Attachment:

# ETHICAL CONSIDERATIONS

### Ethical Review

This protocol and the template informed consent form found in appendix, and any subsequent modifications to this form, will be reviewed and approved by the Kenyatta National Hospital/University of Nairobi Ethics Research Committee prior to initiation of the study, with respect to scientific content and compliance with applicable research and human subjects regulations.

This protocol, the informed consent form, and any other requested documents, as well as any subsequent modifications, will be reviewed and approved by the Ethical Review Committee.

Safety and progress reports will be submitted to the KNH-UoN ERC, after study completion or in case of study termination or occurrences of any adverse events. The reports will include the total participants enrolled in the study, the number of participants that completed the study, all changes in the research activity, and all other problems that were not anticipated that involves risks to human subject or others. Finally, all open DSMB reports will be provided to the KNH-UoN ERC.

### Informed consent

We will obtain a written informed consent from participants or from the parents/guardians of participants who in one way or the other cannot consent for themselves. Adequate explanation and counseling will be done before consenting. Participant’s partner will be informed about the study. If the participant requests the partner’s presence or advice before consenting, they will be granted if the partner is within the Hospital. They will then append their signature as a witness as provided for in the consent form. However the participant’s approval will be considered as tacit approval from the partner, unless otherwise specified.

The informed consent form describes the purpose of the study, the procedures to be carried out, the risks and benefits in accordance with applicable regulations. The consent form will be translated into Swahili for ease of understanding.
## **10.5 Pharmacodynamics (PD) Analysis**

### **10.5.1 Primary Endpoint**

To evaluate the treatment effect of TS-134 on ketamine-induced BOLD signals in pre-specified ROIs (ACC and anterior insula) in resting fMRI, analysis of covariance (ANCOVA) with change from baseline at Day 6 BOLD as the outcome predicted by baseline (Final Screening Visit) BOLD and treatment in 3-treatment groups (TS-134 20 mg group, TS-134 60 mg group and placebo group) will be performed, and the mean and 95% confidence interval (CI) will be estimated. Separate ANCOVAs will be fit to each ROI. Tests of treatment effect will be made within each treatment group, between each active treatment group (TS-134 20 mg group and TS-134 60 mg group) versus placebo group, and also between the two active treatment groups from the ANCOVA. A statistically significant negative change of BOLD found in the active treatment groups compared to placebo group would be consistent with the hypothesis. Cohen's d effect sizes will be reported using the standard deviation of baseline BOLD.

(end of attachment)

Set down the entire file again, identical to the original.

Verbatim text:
# ETHICAL CONSIDERATIONS

### Ethical Review

This protocol and the template informed consent form found in appendix, and any subsequent modifications to this form, will be reviewed and approved by the Kenyatta National Hospital/University of Nairobi Ethics Research Committee prior to initiation of the study, with respect to scientific content and compliance with applicable research and human subjects regulations.

This protocol, the informed consent form, and any other requested documents, as well as any subsequent modifications, will be reviewed and approved by the Ethical Review Committee.

Safety and progress reports will be submitted to the KNH-UoN ERC, after study completion or in case of study termination or occurrences of any adverse events. The reports will include the total participants enrolled in the study, the number of participants that completed the study, all changes in the research activity, and all other problems that were not anticipated that involves risks to human subject or others. Finally, all open DSMB reports will be provided to the KNH-UoN ERC.

### Informed consent

We will obtain a written informed consent from participants or from the parents/guardians of participants who in one way or the other cannot consent for themselves. Adequate explanation and counseling will be done before consenting. Participant’s partner will be informed about the study. If the participant requests the partner’s presence or advice before consenting, they will be granted if the partner is within the Hospital. They will then append their signature as a witness as provided for in the consent form. However the participant’s approval will be considered as tacit approval from the partner, unless otherwise specified.

The informed consent form describes the purpose of the study, the procedures to be carried out, the risks and benefits in accordance with applicable regulations. The consent form will be translated into Swahili for ease of understanding.
## **10.5 Pharmacodynamics (PD) Analysis**

### **10.5.1 Primary Endpoint**

To evaluate the treatment effect of TS-134 on ketamine-induced BOLD signals in pre-specified ROIs (ACC and anterior insula) in resting fMRI, analysis of covariance (ANCOVA) with change from baseline at Day 6 BOLD as the outcome predicted by baseline (Final Screening Visit) BOLD and treatment in 3-treatment groups (TS-134 20 mg group, TS-134 60 mg group and placebo group) will be performed, and the mean and 95% confidence interval (CI) will be estimated. Separate ANCOVAs will be fit to each ROI. Tests of treatment effect will be made within each treatment group, between each active treatment group (TS-134 20 mg group and TS-134 60 mg group) versus placebo group, and also between the two active treatment groups from the ANCOVA. A statistically significant negative change of BOLD found in the active treatment groups compared to placebo group would be consistent with the hypothesis. Cohen's d effect sizes will be reported using the standard deviation of baseline BOLD.